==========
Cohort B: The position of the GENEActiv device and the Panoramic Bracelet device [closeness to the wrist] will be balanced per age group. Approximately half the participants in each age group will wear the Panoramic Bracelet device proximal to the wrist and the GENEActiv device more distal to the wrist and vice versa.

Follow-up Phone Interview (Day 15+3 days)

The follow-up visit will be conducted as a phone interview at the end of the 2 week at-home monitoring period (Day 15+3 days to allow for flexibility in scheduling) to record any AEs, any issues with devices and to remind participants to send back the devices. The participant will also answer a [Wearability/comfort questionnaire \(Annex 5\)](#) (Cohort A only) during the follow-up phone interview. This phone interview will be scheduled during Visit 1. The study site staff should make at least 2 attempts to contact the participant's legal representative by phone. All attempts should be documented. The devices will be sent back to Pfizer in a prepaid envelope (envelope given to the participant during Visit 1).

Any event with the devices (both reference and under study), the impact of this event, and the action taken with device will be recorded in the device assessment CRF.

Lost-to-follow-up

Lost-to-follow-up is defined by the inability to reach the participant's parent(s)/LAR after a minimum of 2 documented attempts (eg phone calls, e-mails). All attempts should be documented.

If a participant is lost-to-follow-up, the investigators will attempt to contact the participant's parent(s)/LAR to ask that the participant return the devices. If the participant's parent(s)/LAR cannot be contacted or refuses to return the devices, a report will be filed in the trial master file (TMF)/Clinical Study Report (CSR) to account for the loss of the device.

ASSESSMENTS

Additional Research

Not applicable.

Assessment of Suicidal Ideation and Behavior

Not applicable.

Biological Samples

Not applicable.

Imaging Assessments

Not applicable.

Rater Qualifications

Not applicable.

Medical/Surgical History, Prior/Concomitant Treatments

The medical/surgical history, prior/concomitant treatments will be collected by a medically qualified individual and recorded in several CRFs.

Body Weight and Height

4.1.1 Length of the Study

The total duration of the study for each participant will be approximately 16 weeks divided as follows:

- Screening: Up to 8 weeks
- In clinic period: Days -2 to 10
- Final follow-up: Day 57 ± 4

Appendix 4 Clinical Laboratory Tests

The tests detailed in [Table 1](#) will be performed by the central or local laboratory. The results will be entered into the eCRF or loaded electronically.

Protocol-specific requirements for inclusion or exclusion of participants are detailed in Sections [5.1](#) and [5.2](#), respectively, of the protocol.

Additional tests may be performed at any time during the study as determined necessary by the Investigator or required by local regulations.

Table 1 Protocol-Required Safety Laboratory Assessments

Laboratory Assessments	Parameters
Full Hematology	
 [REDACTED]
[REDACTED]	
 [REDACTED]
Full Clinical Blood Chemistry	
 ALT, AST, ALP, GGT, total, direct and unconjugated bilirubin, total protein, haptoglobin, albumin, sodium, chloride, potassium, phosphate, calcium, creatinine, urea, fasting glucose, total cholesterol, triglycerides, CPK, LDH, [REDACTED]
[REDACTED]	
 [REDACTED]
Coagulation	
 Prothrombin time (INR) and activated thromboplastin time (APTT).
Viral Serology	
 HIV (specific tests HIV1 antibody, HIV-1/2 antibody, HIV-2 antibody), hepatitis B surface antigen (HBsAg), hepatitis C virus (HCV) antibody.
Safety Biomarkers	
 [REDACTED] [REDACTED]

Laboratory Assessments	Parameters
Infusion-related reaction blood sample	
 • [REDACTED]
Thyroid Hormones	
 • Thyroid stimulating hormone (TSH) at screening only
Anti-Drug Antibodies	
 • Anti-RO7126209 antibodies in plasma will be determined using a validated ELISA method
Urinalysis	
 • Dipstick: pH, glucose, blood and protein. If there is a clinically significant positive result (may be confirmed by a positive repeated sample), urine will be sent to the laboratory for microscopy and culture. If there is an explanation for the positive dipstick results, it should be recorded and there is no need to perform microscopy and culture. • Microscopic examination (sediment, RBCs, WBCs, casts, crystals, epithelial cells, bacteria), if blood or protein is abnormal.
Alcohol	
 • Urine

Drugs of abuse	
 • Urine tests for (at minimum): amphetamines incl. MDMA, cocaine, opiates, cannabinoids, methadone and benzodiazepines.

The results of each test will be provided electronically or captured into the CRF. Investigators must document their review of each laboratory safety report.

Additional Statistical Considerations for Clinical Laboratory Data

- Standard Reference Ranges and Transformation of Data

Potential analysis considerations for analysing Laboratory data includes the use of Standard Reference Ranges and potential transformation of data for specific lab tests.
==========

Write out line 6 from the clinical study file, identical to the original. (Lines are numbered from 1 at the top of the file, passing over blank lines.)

Lost-to-follow-up is defined by the inability to reach the participant's parent(s)/LAR after a minimum of 2 documented attempts (eg phone calls, e-mails). All attempts should be documented.